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Shogun Assassin (1980)

When the wife of the Shogun's Decapitator is murdered and he is ordered to commit suicide by the paranoid Shogun, he and his four-year-old son escape and become assassins for hire, embarking on a journey of blood and violent death.


Robert Houston, Kazuo Koike (screenplay) | 3 more credits »

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Cast overview, first billed only:
Tomisaburô Wakayama ... Lone Wolf
Kayo Matsuo Kayo Matsuo ... Supreme Ninja
Minoru Ôki ... Master of Death
Shôgen Nitta Shôgen Nitta ... Master of Death
Shin Kishida Shin Kishida ... Master of Death
Akihiro Tomikawa ... Daigoro (as Masahiro Tomikawa)
Lamont Johnson Lamont Johnson ... Voice (voice)
Marshall Efron ... Voice (voice)
Sandra Bernhard ... Voice (voice)
Vic Davis Vic Davis ... Voice (voice)
Lennie Weinrib ... Voice (voice)
Lainie Cooke Lainie Cooke ... Voice (voice) (as Lainie Cook)
Sam Weisman ... Voice (voice)
Mark Lindsay Mark Lindsay ... Voice (voice)
Robert Houston ... Voice (voice)


Long ago there was a great samurai warrior who served his Shogun honorably. The Shogun however grew paranoid as he became more and more senile. The Shogun sought to destroy all those who might stand to oppose his rule, and so he sent his ninja spies to the samurai's home. The ninjas failed to kill the samurai, but did kill his beloved wife. From then on, the samurai swore on his honor to seek out the Shogun and avenge the death of his love. The samurai roams the countryside with his toddler son taking on mercenary work for money until the final battle with the Shogun's three Masters of Death. Written by William Pagan <ny952696@pacevm.dac.pace.edu>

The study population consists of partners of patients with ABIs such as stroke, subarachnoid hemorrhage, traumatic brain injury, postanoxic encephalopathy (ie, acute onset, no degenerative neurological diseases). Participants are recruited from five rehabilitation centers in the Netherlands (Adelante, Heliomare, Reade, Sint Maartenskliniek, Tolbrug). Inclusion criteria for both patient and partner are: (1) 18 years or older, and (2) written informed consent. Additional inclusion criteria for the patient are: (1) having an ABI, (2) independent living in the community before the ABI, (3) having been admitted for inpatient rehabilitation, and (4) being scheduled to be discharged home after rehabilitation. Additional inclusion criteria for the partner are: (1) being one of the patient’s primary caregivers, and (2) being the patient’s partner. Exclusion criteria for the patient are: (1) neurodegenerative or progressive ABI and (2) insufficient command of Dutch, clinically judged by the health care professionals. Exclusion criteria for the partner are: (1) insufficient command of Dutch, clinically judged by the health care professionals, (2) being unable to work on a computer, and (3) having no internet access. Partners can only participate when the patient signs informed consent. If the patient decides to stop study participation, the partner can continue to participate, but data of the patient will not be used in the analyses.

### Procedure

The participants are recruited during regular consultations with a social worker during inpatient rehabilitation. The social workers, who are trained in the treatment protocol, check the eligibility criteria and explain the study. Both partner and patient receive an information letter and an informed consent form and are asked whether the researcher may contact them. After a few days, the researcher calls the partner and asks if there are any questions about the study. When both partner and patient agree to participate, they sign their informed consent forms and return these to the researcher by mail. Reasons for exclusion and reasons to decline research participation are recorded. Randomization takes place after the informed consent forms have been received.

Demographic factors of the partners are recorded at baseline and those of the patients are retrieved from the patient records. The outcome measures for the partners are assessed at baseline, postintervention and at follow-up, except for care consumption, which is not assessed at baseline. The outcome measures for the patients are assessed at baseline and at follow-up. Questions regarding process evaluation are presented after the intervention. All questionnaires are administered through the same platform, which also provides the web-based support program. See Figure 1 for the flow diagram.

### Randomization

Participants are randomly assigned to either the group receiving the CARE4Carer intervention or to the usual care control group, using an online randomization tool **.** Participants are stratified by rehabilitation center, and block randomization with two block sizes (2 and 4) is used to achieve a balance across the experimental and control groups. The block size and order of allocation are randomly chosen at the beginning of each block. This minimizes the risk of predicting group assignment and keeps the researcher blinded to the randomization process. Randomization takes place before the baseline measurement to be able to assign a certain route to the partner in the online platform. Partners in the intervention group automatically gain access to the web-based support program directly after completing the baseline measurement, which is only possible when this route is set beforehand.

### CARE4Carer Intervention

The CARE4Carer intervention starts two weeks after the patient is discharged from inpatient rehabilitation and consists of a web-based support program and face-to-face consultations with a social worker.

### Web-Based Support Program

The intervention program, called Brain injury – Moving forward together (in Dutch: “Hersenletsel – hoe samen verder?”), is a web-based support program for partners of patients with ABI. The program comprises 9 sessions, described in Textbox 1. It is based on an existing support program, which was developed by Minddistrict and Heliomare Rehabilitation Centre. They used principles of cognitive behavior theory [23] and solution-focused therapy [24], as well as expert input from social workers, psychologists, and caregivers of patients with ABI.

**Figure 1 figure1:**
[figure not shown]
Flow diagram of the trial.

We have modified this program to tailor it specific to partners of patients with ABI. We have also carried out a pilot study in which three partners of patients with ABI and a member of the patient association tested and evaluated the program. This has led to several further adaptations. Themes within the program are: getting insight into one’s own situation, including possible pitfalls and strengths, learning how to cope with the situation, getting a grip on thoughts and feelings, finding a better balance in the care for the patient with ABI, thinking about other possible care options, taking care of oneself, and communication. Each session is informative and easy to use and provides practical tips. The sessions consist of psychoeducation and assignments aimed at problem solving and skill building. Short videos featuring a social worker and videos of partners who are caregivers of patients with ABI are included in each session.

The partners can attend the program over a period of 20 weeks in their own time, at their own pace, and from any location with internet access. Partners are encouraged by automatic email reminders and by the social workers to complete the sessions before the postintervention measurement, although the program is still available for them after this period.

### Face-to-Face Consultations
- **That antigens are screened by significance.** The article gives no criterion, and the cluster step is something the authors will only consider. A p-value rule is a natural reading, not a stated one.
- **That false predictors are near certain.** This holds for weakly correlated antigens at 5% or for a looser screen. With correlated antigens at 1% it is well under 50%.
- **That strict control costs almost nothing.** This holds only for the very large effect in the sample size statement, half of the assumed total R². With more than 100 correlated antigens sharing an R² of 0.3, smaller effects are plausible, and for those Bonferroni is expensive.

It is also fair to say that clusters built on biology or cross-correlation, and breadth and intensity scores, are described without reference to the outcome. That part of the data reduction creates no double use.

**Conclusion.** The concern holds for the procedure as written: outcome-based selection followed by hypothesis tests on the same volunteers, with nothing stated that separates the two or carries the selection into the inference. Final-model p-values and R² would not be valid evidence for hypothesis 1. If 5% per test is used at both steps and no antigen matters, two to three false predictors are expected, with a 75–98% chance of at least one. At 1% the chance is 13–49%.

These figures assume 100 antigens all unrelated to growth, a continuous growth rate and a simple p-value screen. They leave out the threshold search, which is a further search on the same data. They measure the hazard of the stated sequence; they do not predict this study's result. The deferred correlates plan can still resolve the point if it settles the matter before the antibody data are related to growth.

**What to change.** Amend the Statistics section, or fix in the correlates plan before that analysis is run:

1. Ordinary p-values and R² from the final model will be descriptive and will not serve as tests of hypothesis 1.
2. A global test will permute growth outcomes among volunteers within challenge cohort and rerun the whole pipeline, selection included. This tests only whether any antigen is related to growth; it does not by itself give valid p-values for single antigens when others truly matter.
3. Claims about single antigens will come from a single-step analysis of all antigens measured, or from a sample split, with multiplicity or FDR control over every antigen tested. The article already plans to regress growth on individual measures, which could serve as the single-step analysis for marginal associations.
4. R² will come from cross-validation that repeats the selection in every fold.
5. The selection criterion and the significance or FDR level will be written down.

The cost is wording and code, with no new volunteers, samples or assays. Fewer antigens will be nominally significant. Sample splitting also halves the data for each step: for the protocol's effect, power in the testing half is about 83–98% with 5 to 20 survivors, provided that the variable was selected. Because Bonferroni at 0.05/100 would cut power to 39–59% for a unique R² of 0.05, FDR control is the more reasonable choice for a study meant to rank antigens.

Plot Summary | Plot Synopsis


he whips out his sword and relieves his victims of their heads! See more »


Action | Adventure


R | See all certifications »

Parents Guide:

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Japan | USA



Release Date:

11 November 1980 (USA) See more »

Also Known As:

A sógun orgyilkosa See more »

Company Credits

Show more on IMDbPro »

Technical Specs


Sound Mix:



Color (Metrocolor)

Aspect Ratio:

2.35 : 1
See full technical specs »

Did You Know?


Mark Lindsay (former lead singer for Paul Revere and the Raiders) co-wrote the music with W. Michael Lewis. The performing credit is listed as "The Wonderland Philharmonic." "Wonderland" refers to the house that Lindsay lived in at one time. However, music cues from the original "Kozure Ôkami" films are also used. See more »


The Shogun: Listen to me, Lone Wolf! I want your head!
Ogami Itto: You cannot kill me! By my eternal vow, I will destroy you!
The Shogun: You and your son are cursed for ever more!
Ogami Itto: Send your ninja! I'll kill them all!
See more »

Alternate Versions

Although often mentioned among video nasty titles the film was never officially listed among the 72 films originally targeted by the DPP. The original UK cinema version was cut by the BBFC to edit shots of heads being sliced with swords and closeups of clawed faces during the ship fight, and the 1992 Vipco video featured a pre-cut print which was also missing shots from the mirror blinding scene. The 1999 release featured the full uncut version. See more »